Last updated on March 31st, 2022
The last of our 3 days on the Pacific Coast Highway is primarily dedicated to Big Sur, the most impressive stretch of the PCH from San Francisco to Los Angeles. Big Sur’s scenery is likely what you have in mind when thinking about this road trip. There are many scenic stops along the way and we’ll need to drive back to San Francisco in the afternoon. So getting an early start is crucial to the success of this day.
Moreover, driving in Big Sur is very slow-going, not only because of the countless temptations to stop and take in the views but also because of the terrain and possible roadwork. Drive with care, don’t overtake unless it’s safe, and plan for longer driving times than what you’re used to.
(1) If morning fog is heavy and you plan to drive back to Carmel from Big Sur in order to join Highway 101 back to San Francisco, you can drive to the furthest point in this itinerary and work your back heading north as the morning fog clears. (2) Gas stations are few and far in between in Big Sur, not to mention very expensive. Be sure to fill up the tank before heading to Big Sur.
Part of Garrapata State Park, Soberanes Point is a worthwhile stop, even if just a quick one to enjoy the views. If you have the time, you can hike the three-mile round-trip Soberanes Point Trail or head further inland on the Soberanes Canyon Trail.
Another worthwhile stop, just before the final turns to Bixby Bridge.
Bixby Bridge is one of the top sites on the Pacific Coast Highway. Completed in 1932, Bixby Bridge is one of the tallest single-span concrete bridges in the world. Due to the popularity of this spot, there is enough roadside parking for a few dozen cars, but I can imagine that on a busy day, it might be challenging to find a spot. Take the time to stroll around and walk down just below the bridge on the marked path for great ocean views. You might even spot California Condors flying around.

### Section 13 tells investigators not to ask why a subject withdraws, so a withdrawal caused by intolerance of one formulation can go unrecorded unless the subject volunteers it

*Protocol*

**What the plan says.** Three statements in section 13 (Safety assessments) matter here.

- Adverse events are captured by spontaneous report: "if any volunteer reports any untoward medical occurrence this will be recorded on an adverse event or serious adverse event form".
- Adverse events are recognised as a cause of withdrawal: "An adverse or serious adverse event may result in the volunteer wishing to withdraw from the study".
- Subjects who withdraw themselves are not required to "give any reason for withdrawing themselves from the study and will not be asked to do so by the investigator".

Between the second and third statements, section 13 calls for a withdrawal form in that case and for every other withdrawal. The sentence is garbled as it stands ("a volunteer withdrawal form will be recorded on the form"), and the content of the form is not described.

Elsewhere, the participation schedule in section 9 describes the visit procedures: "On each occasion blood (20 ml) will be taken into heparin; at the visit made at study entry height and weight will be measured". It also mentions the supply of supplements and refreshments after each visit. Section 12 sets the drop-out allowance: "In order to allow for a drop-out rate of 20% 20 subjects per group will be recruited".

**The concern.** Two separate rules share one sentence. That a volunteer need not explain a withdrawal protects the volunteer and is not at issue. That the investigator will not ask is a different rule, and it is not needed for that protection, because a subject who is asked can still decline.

Rising from the edge of a sand bar and looking a little out of place, Point Sur Historic Park is crowned by the giant volcanic hill atop which sits its historic lighthouse. You can visit the lighthouse only on three-hour guided tours which must be reserved in advance and timed with your itinerary.
A short but worthy hike on this day is at Pfeiffer Big Sur State Park, named after Julia Pfeiffer Burns, a respected Big Sur rancher in the early 20th century. This section of the state park covers the high ground and it features a wheelchair-accessible walking trail and a few hiking trails to go along with fine lodging at the Big Sur Lodge. The most popular hike is to Pfeiffer Falls, an easy 1.3 mile (2 km) trail through a redwood forest. Pfeiffer Falls is part of Pfeiffer-Redwood Creek, which flows to the Big Sur River before making it into the Pacific Ocean. Even in the dry season, there should be some flow in the waterfall, though towards the end of the summer it will only be a trickle.
Confusingly, Pfeiffer Beach is part of the Los Padres National Forest, so you’ll need to pay a separate fee to enter. Pfeiffer Beach is a stunning rugged beach with a trick up its sleeve. Just a few meters away from the shore, pierced Keyhole Arch rises out of the water, allowing for rushing waves and the changing natural light to add a unique flavor. Pfeiffer Beach is an ideal stop for a picnic lunch.
Another worthwhile roadside vista point of Big Sur’s beautiful and rugged coastline.
Though just over a mile long (1.8 km), the hike to Partington Cove requires hiking back over a relatively steep incline. If you make it down to the cove, you might be rewarded with private views of Big Sur.
One of the best scenic lookouts in Big Sur, if not the best. Get out of the car, stretch your legs, and enjoy the finest views of Big Sur and maybe even of whales swimming off the coast.
There is no better way to end the sightseeing portion of this Pacific Coast Highway road trip other than at McWay Falls. Back on the grounds of Pfeiffer Big Sur State Park, McWay Falls is Big Sur’s most impressive natural feature, best appreciated when the sun is high or directly shining on the beach. McWay Falls is 80-foot-tall (24 m) and cascades directly into the ocean during high tide. When the tide is out, this frame gets even prettier as the gentle waterfall spills onto a sheltered sandy cove hidden from the pounding forces of the Pacific.
From McWay Falls, we’ll head back to San Francisco. The quickest route takes us back to Carmel and then to Highway 101. The 160-mile drive should take about three hours in good road conditions. If you fancy doing some shopping, stop at the Gilroy Premium Outlets on the way to San Francisco. If you feel adventurous and don’t mind taking a risk, you could drive further south and take Nacimiento-Fergusson Rd to join other roads that eventually reach the 101. This is a backcountry road and it may not be open.
This wraps up an exciting 3 days on the Pacific Coast Highway, driving from San Francisco to Big Sur in search of “classic” California coastal vistas and the unexplained allure of road trips. Be sure to check additional California travel guides which also include a comprehensive Pacific Coast Highway itinerary from San Francisco to Los Angeles.
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